Montana is a beautiful, sparsely populated land of big skies, the mountains from which it derives its name and empty roads. It became the 41st state of the Union in 1889 but its place in history largely arises from it being where the last battle took place in which native Americans defeated forces sent by the US Government to overcome them, the Battle of the Little Bighorn - often referred to as Custer's Last Stand.
By the end of the Civil War, most native American nations had been subdued and their peoples settled on reservations. However the Northern territories were still largely populated by tribes who were able to continue to follow their traditional ways of life, but as European settlers and prospectors started arriving in increasing numbers conflicts arose, and invariably the US goverment chose to ignore agreements and treaties with the Indians. This led to a series of wars between 1854 and 1891 known as the Sioux Wars, which culminated with the massacre of Wounded Knee and the final subjugation of native Americans.
The Battle of Little Bighorn occurred in a series of battles in 1876 known as the Great Sioux War. In 1868 the Treaty of Fort Laramie established a reservation for the Sioux which included all of South Dakota west of the Missouri river and reserved other lands to the West for the sole use of Indians. However the US Government subsequently tried to get the tribes to give up the Black Hills in South Dakota. The area was sacred to the Indians but the economic opportunities to European settlers in the area were significantly enhanced when an expedition led by Lieutenant Colonel Custer, a Civil War hero, discovered gold in the them, there hills. In 1875 the Sioux tried to convince President Grant to honour existing treaties, but failed to do so. The US Government resolved to take the lands by force and many of the Lacota Sioux and Cheyenne tribes, led by Sitting Bull and Crazy Horse, sought to defend them.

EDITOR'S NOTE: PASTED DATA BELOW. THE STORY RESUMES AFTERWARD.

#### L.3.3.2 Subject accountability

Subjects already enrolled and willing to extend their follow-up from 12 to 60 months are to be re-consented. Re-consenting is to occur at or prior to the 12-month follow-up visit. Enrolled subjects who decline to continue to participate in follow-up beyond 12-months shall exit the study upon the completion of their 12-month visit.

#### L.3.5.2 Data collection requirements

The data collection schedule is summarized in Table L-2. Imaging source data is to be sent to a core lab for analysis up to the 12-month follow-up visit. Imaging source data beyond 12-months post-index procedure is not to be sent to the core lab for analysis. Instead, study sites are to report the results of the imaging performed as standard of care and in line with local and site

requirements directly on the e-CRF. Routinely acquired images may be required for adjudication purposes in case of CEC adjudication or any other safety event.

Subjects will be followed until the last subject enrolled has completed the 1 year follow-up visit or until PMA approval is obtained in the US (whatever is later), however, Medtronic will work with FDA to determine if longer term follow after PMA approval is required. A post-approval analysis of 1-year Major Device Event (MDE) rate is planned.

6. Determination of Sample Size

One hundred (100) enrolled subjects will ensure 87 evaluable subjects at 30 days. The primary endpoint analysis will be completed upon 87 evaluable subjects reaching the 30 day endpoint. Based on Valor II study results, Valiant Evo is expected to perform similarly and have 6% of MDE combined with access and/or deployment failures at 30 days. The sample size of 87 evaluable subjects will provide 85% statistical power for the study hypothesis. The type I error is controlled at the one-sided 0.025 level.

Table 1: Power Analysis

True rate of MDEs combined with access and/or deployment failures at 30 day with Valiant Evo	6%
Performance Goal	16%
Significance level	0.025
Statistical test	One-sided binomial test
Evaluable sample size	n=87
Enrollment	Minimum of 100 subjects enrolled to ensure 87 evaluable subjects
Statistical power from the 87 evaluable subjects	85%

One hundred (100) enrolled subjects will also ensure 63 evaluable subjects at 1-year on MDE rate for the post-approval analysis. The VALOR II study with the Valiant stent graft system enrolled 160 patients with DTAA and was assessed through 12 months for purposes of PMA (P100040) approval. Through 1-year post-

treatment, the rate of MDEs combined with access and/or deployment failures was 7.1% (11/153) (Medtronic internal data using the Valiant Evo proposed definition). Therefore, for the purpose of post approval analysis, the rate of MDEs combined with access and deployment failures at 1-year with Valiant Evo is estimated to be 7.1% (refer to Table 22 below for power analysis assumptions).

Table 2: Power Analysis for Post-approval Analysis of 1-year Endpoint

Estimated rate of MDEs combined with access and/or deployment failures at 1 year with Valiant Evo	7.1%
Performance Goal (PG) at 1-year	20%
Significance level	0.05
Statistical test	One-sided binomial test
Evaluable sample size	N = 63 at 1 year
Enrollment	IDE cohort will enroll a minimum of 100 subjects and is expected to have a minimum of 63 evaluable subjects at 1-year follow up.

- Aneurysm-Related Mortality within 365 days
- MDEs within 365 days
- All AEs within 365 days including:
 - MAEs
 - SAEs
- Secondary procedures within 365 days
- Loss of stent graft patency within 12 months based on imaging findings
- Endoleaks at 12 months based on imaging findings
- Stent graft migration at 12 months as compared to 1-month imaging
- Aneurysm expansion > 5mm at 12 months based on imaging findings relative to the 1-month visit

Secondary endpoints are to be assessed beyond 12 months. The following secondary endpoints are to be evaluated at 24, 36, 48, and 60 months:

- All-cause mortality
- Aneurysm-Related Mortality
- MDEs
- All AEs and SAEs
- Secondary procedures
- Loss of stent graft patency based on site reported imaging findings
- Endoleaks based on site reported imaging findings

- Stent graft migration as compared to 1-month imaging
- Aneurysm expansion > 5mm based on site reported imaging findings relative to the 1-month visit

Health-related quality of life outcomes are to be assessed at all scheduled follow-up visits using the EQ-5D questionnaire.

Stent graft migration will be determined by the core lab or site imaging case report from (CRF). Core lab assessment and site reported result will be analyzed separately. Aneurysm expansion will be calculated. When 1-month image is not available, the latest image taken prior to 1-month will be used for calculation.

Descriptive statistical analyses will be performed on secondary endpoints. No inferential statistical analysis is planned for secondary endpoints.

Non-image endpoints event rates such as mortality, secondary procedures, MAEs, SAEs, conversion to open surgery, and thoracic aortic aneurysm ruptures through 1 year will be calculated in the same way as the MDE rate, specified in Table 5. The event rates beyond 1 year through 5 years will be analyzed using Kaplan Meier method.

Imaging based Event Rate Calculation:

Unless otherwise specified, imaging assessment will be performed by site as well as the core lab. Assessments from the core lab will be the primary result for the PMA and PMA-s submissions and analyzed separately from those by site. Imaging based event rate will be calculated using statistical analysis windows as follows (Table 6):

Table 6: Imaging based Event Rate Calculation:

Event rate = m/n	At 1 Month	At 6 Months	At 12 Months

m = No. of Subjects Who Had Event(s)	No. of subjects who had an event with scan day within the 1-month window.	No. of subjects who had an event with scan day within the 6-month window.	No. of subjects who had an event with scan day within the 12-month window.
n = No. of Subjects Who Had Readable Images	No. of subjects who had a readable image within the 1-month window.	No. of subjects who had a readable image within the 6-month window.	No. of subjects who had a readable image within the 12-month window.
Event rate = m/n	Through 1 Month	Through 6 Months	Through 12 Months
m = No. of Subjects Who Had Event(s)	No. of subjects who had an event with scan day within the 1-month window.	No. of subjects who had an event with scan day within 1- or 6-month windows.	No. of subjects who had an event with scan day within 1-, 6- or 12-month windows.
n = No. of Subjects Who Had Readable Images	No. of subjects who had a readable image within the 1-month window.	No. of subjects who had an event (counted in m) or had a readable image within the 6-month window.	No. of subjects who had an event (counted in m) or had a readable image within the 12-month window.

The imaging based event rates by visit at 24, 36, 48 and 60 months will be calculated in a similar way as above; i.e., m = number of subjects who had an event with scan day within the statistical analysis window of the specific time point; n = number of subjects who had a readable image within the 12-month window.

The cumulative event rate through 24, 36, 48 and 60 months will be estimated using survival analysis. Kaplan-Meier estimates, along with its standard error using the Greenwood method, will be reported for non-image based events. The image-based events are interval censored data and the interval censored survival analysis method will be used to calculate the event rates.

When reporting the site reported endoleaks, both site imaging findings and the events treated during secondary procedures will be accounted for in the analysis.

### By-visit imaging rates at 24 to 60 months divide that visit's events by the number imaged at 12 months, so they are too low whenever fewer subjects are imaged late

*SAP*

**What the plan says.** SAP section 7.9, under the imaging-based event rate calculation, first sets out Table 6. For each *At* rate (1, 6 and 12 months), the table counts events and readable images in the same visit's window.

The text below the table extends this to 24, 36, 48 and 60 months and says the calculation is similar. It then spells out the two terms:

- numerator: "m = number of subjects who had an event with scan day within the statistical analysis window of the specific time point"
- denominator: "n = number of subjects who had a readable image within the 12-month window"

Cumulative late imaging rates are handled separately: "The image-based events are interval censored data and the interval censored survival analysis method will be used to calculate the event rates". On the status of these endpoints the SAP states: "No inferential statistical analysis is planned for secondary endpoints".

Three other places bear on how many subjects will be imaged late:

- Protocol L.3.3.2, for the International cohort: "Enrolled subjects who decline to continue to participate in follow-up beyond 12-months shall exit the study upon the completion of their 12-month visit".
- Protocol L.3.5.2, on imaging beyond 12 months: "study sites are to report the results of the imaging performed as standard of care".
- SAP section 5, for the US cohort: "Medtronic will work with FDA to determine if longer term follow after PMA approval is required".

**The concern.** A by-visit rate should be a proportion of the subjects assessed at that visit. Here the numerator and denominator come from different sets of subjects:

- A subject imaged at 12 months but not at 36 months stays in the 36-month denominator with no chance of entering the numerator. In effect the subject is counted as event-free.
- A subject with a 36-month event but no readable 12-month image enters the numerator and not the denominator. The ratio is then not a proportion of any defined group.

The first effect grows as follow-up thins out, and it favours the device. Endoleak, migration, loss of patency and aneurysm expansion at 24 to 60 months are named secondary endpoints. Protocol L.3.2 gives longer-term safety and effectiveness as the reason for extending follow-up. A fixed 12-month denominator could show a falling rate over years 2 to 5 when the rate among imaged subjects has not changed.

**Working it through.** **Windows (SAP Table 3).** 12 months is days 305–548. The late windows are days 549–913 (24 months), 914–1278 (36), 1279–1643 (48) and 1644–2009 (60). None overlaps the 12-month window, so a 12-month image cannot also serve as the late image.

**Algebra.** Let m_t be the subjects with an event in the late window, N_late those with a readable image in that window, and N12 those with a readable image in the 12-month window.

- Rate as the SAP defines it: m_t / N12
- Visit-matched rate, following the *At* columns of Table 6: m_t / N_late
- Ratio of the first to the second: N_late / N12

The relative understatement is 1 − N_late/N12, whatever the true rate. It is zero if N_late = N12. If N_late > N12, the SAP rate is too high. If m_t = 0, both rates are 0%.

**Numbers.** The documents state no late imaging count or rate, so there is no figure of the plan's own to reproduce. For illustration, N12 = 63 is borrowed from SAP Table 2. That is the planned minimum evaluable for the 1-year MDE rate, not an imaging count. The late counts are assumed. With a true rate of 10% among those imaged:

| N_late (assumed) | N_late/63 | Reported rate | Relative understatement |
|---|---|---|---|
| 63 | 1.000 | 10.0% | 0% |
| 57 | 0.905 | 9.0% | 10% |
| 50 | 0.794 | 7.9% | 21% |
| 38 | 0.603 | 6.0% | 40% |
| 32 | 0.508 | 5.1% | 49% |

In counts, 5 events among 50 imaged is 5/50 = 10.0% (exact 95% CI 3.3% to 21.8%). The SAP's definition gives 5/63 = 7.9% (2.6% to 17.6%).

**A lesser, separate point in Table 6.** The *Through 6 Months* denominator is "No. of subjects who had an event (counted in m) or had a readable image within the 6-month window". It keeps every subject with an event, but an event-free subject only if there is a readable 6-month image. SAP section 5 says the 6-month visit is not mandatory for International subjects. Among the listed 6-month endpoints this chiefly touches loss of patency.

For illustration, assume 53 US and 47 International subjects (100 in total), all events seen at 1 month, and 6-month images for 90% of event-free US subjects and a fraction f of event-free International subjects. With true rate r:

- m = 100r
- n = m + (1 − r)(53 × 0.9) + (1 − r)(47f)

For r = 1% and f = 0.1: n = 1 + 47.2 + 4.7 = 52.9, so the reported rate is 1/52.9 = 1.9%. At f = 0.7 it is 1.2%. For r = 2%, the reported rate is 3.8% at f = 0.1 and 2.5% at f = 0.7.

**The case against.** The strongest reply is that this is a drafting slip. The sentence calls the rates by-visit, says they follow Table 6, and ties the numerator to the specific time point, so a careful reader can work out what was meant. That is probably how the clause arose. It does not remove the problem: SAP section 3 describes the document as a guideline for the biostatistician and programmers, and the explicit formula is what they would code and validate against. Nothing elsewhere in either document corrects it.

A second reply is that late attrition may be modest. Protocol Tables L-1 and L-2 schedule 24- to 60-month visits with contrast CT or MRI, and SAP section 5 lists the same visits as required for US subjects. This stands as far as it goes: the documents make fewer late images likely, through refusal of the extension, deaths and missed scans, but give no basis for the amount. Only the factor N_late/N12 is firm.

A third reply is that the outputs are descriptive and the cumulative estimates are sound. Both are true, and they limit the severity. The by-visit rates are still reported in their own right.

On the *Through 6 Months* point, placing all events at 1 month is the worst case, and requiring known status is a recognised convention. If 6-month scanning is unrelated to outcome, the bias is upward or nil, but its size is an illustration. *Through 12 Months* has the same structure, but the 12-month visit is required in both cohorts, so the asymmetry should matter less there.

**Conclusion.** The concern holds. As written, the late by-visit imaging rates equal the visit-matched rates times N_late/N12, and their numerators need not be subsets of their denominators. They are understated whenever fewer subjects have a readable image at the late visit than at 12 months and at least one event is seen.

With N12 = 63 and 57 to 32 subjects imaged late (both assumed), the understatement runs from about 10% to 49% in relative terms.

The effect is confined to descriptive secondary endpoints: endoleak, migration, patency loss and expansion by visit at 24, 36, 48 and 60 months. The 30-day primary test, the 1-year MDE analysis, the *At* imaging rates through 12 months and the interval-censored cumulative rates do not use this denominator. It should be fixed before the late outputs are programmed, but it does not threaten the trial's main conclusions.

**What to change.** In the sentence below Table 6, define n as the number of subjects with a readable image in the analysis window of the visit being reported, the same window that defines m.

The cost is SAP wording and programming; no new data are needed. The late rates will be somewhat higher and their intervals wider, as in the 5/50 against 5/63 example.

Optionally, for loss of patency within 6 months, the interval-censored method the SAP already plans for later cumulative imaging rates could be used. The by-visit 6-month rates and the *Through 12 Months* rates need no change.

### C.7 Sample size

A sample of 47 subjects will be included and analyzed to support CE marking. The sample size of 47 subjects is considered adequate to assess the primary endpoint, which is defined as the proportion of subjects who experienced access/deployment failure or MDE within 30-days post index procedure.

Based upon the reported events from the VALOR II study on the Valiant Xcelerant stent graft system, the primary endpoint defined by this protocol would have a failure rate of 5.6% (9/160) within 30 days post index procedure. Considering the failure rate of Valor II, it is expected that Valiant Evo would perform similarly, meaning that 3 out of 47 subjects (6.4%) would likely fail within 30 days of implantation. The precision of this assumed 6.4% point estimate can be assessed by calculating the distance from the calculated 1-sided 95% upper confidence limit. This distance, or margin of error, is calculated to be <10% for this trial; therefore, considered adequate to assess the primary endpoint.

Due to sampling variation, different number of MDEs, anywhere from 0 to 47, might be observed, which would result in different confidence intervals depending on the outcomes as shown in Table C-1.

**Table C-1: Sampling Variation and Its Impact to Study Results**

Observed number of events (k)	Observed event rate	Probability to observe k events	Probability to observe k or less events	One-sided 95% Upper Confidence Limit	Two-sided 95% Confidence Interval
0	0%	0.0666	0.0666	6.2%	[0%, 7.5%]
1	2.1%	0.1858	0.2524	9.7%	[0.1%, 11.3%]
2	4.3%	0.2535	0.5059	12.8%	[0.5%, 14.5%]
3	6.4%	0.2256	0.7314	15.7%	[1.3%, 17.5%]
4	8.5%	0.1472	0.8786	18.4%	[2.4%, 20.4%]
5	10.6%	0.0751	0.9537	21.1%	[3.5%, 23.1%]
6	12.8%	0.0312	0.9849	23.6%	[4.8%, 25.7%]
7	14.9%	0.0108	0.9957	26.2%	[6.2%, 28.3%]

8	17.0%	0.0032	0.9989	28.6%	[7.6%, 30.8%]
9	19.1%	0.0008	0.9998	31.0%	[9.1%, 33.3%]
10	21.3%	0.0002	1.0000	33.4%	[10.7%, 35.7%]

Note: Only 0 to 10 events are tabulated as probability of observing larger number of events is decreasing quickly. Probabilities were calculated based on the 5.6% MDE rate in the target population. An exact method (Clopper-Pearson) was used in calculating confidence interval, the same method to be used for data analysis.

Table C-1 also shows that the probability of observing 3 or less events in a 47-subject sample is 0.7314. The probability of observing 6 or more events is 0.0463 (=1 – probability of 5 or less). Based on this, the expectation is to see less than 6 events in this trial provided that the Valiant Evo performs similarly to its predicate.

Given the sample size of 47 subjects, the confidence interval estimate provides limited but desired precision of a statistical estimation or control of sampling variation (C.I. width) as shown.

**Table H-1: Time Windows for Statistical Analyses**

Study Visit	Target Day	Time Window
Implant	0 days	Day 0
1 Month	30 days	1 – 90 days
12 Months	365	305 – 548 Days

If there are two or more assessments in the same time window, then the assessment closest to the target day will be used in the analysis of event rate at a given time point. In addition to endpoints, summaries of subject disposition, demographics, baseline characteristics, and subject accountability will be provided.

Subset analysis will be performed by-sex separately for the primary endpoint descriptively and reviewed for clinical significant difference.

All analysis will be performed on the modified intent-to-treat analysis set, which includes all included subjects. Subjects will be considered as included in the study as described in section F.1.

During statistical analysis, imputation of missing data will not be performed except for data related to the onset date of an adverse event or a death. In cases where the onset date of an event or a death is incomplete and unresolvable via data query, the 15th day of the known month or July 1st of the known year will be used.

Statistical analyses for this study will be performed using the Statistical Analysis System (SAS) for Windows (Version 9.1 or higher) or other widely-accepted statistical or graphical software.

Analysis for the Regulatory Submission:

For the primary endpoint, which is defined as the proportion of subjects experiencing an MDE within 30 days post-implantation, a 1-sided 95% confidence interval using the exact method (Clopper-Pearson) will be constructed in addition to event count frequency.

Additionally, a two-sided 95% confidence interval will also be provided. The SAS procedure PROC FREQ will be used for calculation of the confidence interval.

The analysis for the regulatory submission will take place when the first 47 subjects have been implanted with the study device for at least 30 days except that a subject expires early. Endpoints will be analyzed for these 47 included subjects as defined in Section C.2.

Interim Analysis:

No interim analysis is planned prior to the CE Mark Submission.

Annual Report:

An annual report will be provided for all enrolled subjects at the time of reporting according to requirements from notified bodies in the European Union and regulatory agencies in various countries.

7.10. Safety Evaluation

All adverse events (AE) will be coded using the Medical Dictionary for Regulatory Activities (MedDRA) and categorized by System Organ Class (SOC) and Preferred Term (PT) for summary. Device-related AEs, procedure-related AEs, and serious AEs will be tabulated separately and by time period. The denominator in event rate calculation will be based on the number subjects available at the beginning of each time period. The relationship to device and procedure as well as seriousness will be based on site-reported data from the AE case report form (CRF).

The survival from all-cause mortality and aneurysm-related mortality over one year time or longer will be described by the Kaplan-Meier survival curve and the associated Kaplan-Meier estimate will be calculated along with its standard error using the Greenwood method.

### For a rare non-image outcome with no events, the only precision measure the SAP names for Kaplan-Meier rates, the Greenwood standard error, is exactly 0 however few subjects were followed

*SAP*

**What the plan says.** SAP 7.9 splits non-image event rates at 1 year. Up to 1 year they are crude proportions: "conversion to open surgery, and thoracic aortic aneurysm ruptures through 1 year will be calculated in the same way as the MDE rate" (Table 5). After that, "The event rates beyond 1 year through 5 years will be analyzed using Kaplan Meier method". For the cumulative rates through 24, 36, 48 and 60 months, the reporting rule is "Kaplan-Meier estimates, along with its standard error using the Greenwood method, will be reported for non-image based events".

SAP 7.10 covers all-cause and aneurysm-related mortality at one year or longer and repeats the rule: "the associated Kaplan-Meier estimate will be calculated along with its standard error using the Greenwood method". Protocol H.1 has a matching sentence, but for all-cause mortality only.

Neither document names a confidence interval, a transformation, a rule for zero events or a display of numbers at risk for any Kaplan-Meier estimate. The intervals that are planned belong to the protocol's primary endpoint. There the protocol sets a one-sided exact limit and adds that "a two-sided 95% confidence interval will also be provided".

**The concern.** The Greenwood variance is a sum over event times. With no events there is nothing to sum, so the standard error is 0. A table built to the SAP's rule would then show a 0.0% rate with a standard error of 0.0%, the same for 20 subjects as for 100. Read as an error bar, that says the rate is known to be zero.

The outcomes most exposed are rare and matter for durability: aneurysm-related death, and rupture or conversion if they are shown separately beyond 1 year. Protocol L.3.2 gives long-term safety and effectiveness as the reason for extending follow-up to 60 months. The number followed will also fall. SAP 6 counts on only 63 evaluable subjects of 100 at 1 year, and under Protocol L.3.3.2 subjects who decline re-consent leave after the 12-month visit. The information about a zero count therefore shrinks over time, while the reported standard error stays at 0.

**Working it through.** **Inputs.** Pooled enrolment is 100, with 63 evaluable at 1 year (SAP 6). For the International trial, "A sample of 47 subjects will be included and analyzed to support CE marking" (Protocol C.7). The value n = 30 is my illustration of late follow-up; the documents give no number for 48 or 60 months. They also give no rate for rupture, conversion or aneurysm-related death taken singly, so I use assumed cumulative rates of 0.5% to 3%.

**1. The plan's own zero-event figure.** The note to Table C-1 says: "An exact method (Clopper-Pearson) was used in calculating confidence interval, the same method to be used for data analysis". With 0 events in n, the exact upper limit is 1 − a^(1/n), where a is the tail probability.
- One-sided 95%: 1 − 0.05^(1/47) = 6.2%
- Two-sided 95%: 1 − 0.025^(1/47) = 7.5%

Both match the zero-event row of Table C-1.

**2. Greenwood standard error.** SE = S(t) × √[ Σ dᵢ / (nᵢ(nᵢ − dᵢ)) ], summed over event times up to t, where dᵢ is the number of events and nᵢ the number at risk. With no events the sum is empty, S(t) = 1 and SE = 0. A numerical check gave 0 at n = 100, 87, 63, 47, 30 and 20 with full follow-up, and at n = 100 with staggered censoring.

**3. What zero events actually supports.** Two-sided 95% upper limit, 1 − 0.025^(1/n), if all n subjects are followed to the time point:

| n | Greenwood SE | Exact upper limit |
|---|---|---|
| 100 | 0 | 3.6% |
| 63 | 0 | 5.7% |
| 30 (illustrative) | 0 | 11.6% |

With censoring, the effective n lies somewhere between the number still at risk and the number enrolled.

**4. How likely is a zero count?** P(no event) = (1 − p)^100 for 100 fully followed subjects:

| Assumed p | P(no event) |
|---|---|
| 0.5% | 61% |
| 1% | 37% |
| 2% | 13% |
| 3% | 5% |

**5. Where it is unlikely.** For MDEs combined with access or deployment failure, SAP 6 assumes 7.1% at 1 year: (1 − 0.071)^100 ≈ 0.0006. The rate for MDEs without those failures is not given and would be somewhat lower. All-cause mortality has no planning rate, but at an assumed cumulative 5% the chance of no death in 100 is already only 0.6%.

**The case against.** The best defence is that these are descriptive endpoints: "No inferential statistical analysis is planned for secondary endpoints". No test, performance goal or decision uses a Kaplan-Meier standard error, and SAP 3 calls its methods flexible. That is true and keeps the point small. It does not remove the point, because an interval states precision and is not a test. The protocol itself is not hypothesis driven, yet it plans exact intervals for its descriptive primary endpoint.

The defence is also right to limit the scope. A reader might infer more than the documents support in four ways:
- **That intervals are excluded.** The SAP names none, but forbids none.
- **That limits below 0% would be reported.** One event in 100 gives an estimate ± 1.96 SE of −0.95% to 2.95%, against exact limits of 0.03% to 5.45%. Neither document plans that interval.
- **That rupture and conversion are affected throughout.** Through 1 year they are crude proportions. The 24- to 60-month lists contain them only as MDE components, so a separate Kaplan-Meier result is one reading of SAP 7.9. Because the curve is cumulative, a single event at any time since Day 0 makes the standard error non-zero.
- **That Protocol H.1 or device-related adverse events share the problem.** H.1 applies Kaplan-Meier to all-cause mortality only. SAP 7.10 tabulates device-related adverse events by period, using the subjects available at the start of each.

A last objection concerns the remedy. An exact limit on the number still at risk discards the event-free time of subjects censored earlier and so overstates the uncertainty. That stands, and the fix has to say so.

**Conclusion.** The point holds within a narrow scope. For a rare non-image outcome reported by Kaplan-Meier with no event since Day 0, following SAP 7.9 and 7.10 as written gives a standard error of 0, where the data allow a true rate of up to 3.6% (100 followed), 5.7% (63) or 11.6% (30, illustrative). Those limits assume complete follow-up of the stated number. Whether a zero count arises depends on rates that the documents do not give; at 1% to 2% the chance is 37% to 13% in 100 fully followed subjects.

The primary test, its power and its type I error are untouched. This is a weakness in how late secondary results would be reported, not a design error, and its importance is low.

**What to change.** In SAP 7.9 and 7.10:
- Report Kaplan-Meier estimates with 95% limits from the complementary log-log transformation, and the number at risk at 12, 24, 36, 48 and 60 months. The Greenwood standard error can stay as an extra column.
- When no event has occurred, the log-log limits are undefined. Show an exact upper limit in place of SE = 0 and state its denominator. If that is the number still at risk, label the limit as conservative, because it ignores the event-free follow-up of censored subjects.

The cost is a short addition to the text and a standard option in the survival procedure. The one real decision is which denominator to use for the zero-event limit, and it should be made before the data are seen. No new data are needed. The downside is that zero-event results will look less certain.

Needless to say, the US Government won the war, but the Sioux and Cheyenne did win two battles. The most famous of these, the Battle of the Little Bighorn, took place in June 1876 close to where an Indian camp had been set up alongside the Little Bighorn River in Southern Montana. By all accounts it appears to be a series of miscalculations by Custer that led to the defeat. He misjudged the strength of the Indians and divided his forces to no tactical benefit. His strategy appears to have been to attack the Indian camp and use the women and children as human shields to persuade the Indians to surrender, but his attempted assault on the camp probably increased the resolve of the Indians to defend it. A lot of what happened is pure conjecture or based on archeological evidence, as not one member of the companies Custer's led on that day survived and the Indian side of the story is largely based on verbal testimonies which may have become embellished with time.
The scene of the battle is a serenely beautiful place, set on a series of small hills overlooking the river. The area is now a National Monument, with a road leading along the route of many of the major incidents that took place during the battle, with stopping places and paths where there are markers recounting the events that took place there. Alongside the memorial to the soldiers who lost their lives there is also a memorial to the Indians who fought to protect their homelands. There is a useful visitor centre at the site, and nearby a museum and Indian trading station. Just down the road an Indian reservation exists, with the obligatory casino.
Montana was my my mostly Northerly stop on my trip through the American heartlands, and the visit to the Little BigHorn was well worth the detour. The site may be best remembered for the defeat of a flambuoyant and famous war hero, but by all accounts the US Cavalry fought with bravery that the Indians marvelled at. However I think if you visit the site, the feeling you come away with is pathos, at seeing the greed that led to the demise of America's true original culture, and wonder, at the tough but beautiful land the tribes inhabited. Life would have been hard for people living up here, particularly in the brutal winters, but it was a life at one with the environment. On my way South, in Idaho, I spent a little more time visiting an Indian Reservation than I did in Montana, and the decline of tribal culture and the resultant damage to their social cohesion is sobering. Having said that, I met many native Americans on the way who seemed to be both proud of their heritage and happy in their current circumstances.
Next stop: Wyoming.